Quantification and statistical analysis
Specific statistical tests are reported in the figure legends. GraphPad Prism 6 was used for all statistical analyses. Unpaired two-tailed t tests were used to compare mean differences between control and treatment groups. Mann–Whitney tests were used for human data analysis. A P value of less than 0.05 was considered significant.
Synthesis of UNC4241
See Supplementary Fig. S2A and S2B for schematic.
To a suspension of 1 (30.6 g, 100 mmol/L) and 4-fluoroaniline (14.1 mL, 150 mmol/L) in acetonitrile (350 mL) was added a 4.0 mol/L HCl solution in 1,4-dioxane (90 mL, 360 mmol/L). The resulting mixture was heated at 82°C (under reflux) overnight. After cooled to room temperature, the suspension was filtered, and the precipitate was washed with CH2Cl2 (2×). The filtrate was concentrated to provide the HCl salt of the desired compound 2 as a pale white solid (42 g, 100%). MS (ESI) for [M+H]+ (C16H19BrFN4O+): calcd. m/z 381.06; found m/z 381.10.
A solution of 2 (6.6 g, 15.8 mmol/L) in dimethylformamide (DMF; 72 mL) was added an aqueous solution of K2CO3 (8.72 g in 24 mL water) at room temperature. The mixture was stirred vigorously in a three-neck flask equipped with a condenser opening to the air and was added 3 (10.38 g, 47.4 mmol/L). After stirring at room temperature for 5 minutes, the reaction mixture was added PdCl2(dppf)·CH2Cl2 (1.29 g, 1.58 mmol/L) and CuBr (452 mg, 3.16 mmol/L), stirred for another 2 to 3 minutes, then heated at 120°C for 30 minutes in a preheated oil bath. The mixture was cooled to room temperature, then filtered through a pad of celite, and washed with DMF. The filtrate was concentrated under vacuum pressure. After drying under high vacuum for 30 minutes, the mixture was added CH2Cl2 and was sonicated for 1 hour. The precipitate was filtered with a Buchner glass funnel and provided the desired compound 4 (5.0 g, 70%) as a pale yellow solid.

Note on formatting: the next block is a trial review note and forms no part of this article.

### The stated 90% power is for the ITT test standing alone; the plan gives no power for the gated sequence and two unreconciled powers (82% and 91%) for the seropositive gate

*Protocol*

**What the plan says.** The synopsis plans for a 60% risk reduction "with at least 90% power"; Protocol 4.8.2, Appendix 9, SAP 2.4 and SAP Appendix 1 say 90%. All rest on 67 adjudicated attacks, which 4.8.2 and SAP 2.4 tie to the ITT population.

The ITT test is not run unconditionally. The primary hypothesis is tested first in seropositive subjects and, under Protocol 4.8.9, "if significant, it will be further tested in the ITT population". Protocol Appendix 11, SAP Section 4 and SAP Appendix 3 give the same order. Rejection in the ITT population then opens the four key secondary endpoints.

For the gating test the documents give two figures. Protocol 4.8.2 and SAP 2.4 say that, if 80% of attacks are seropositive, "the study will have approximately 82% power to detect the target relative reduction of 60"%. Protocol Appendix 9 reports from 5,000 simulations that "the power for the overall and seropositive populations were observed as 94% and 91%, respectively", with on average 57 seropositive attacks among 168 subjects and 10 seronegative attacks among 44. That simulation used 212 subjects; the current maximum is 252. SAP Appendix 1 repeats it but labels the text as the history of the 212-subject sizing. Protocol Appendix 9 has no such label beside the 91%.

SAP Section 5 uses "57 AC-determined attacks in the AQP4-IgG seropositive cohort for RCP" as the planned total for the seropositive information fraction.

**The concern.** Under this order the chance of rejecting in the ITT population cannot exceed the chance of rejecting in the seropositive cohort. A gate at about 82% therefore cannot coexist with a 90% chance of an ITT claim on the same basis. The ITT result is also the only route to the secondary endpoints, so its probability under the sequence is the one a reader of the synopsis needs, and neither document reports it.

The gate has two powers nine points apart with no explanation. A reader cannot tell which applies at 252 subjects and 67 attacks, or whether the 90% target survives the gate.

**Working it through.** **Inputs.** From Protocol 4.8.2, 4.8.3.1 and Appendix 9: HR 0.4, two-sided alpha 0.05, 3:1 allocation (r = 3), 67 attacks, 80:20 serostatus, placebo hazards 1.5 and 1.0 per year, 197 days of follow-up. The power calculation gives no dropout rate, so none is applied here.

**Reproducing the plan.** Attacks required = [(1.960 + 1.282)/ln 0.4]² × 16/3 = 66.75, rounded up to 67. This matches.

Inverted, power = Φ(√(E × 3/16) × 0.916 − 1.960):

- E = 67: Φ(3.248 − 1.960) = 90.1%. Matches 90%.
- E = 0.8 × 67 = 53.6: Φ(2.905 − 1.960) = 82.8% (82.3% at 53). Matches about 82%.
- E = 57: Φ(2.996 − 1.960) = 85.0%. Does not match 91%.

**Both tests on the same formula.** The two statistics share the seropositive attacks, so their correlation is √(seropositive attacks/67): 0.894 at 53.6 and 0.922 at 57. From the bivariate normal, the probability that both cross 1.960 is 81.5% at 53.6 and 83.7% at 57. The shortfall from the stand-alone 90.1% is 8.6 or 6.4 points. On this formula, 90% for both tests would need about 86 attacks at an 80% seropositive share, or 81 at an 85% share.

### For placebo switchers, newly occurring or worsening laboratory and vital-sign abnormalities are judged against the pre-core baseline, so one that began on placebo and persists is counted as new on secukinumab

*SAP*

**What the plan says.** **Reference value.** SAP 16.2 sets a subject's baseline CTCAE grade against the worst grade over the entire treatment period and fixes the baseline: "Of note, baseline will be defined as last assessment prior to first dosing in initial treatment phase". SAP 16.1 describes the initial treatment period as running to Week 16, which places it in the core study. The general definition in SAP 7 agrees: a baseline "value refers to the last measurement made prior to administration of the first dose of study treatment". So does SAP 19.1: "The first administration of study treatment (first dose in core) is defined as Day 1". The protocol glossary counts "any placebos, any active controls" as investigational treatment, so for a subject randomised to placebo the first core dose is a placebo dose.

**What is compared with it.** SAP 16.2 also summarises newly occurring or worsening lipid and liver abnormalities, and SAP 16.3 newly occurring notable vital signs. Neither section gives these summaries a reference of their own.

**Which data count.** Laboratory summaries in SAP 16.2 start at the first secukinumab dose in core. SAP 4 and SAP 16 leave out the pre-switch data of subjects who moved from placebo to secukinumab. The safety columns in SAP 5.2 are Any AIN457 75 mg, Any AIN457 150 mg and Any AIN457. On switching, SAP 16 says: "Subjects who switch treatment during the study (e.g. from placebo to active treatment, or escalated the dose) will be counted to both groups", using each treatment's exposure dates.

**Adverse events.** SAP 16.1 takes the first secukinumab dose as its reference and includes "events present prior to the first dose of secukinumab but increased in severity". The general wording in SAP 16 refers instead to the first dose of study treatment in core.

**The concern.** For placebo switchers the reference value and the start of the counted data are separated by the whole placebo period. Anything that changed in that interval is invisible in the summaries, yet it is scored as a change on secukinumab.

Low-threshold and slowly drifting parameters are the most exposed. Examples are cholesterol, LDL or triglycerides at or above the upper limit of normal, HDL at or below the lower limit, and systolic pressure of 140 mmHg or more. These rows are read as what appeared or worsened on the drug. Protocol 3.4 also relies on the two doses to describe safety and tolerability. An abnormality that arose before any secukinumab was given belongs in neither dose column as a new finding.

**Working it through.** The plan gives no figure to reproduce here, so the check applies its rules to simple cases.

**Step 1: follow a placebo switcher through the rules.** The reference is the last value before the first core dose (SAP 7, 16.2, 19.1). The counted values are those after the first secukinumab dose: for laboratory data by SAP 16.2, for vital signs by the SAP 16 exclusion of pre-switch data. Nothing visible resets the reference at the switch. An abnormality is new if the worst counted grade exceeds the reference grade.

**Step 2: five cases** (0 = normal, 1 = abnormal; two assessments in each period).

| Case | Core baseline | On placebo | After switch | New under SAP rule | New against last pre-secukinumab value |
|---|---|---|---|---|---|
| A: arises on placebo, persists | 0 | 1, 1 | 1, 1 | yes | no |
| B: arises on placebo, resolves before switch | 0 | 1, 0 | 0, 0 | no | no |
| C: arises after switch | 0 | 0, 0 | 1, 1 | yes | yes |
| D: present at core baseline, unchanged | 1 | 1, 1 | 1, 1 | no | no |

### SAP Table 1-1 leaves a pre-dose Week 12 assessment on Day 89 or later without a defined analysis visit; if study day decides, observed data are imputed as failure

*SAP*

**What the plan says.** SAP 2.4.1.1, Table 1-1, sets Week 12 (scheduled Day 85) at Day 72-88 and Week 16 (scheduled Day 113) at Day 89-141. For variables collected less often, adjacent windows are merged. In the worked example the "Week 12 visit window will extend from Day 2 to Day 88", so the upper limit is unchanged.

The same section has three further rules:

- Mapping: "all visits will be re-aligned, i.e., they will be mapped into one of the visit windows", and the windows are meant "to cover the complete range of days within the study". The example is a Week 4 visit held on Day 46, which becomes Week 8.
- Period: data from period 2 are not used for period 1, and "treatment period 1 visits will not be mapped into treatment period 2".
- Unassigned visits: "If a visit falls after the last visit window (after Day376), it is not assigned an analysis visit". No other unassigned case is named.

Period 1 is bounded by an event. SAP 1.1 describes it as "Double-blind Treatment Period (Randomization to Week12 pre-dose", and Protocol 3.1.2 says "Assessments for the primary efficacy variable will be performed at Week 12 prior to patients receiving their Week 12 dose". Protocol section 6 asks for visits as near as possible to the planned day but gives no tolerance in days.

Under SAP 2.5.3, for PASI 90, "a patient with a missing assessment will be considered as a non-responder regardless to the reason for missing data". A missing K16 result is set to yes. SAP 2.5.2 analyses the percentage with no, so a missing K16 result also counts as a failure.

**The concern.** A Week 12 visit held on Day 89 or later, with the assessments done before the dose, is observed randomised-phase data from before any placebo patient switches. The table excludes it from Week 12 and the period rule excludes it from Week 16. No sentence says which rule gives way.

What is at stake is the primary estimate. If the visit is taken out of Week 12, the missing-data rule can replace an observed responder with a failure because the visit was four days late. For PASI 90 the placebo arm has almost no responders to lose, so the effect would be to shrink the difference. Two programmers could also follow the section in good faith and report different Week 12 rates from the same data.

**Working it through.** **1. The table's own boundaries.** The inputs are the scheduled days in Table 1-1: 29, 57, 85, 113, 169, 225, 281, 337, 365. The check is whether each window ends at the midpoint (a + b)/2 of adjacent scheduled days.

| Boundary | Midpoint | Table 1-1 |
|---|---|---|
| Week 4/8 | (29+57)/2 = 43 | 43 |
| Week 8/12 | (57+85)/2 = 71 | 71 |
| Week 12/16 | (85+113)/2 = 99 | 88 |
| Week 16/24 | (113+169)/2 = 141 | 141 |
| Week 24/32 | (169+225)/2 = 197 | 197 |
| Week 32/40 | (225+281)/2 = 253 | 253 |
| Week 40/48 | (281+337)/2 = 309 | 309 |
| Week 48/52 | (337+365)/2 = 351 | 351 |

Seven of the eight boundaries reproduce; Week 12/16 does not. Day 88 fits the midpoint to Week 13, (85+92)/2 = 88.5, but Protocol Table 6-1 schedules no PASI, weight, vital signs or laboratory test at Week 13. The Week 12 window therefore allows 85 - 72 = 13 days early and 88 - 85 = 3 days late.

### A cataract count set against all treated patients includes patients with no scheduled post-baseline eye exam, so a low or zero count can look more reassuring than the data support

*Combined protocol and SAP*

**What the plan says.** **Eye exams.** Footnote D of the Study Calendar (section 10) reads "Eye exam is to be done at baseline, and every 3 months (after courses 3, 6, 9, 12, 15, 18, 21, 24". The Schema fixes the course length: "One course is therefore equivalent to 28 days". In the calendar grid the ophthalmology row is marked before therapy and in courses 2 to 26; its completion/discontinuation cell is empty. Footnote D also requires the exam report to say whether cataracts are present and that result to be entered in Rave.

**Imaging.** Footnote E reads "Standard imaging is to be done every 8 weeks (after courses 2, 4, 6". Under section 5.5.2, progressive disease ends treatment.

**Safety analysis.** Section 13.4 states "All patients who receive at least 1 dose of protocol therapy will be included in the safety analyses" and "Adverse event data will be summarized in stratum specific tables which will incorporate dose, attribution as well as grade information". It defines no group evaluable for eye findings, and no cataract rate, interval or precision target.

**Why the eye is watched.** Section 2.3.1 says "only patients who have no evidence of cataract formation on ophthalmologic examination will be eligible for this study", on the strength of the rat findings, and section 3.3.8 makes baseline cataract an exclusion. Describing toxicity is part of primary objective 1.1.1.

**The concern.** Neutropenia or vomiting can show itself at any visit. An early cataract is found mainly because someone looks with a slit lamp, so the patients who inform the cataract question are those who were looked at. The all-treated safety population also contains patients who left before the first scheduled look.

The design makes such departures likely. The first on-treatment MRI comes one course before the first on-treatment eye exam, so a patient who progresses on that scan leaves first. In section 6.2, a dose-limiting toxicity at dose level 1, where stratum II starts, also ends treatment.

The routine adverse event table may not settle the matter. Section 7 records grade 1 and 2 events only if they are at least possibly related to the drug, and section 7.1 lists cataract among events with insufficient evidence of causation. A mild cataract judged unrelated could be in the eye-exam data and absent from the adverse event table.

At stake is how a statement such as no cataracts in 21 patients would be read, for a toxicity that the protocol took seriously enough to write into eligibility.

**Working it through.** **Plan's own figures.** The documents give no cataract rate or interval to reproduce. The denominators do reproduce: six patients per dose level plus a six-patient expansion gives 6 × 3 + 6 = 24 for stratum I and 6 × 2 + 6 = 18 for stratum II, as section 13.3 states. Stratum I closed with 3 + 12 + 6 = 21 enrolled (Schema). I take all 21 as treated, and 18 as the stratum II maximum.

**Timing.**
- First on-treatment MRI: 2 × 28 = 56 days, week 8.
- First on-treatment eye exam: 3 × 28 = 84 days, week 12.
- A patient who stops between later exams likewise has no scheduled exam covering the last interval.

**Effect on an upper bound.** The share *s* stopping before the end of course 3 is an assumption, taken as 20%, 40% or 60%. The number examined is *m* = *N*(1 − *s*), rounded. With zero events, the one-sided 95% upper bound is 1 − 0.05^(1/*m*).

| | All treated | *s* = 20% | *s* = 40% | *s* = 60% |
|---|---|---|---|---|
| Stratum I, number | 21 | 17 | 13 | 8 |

To compound 4 (12.0 g, 26.6 mmol) in a round flask was added a 4 N HCl aqueous solution (300 mL). The mixture was heated at 100°C (under reflux) for 3 hours, cooled to room temperature, then was poured into an ice-water bath. Sodium hydroxide (45.5 g, 1.14 mol/L) was added portion wise followed by potassium carbonate until the pH of the mixture was 8–9. The precipitated yellow solid was filtered to yield the desired compound 5 (6.7 g, 62%).
trans-4-((2-((4-Fluorophenyl)amino)-5-(5-(pyrrolidin-1-ylmethyl)pyridin-2-yl) pyrimidin-4-yl)amino)cyclohexan-1-ol (UNC4241).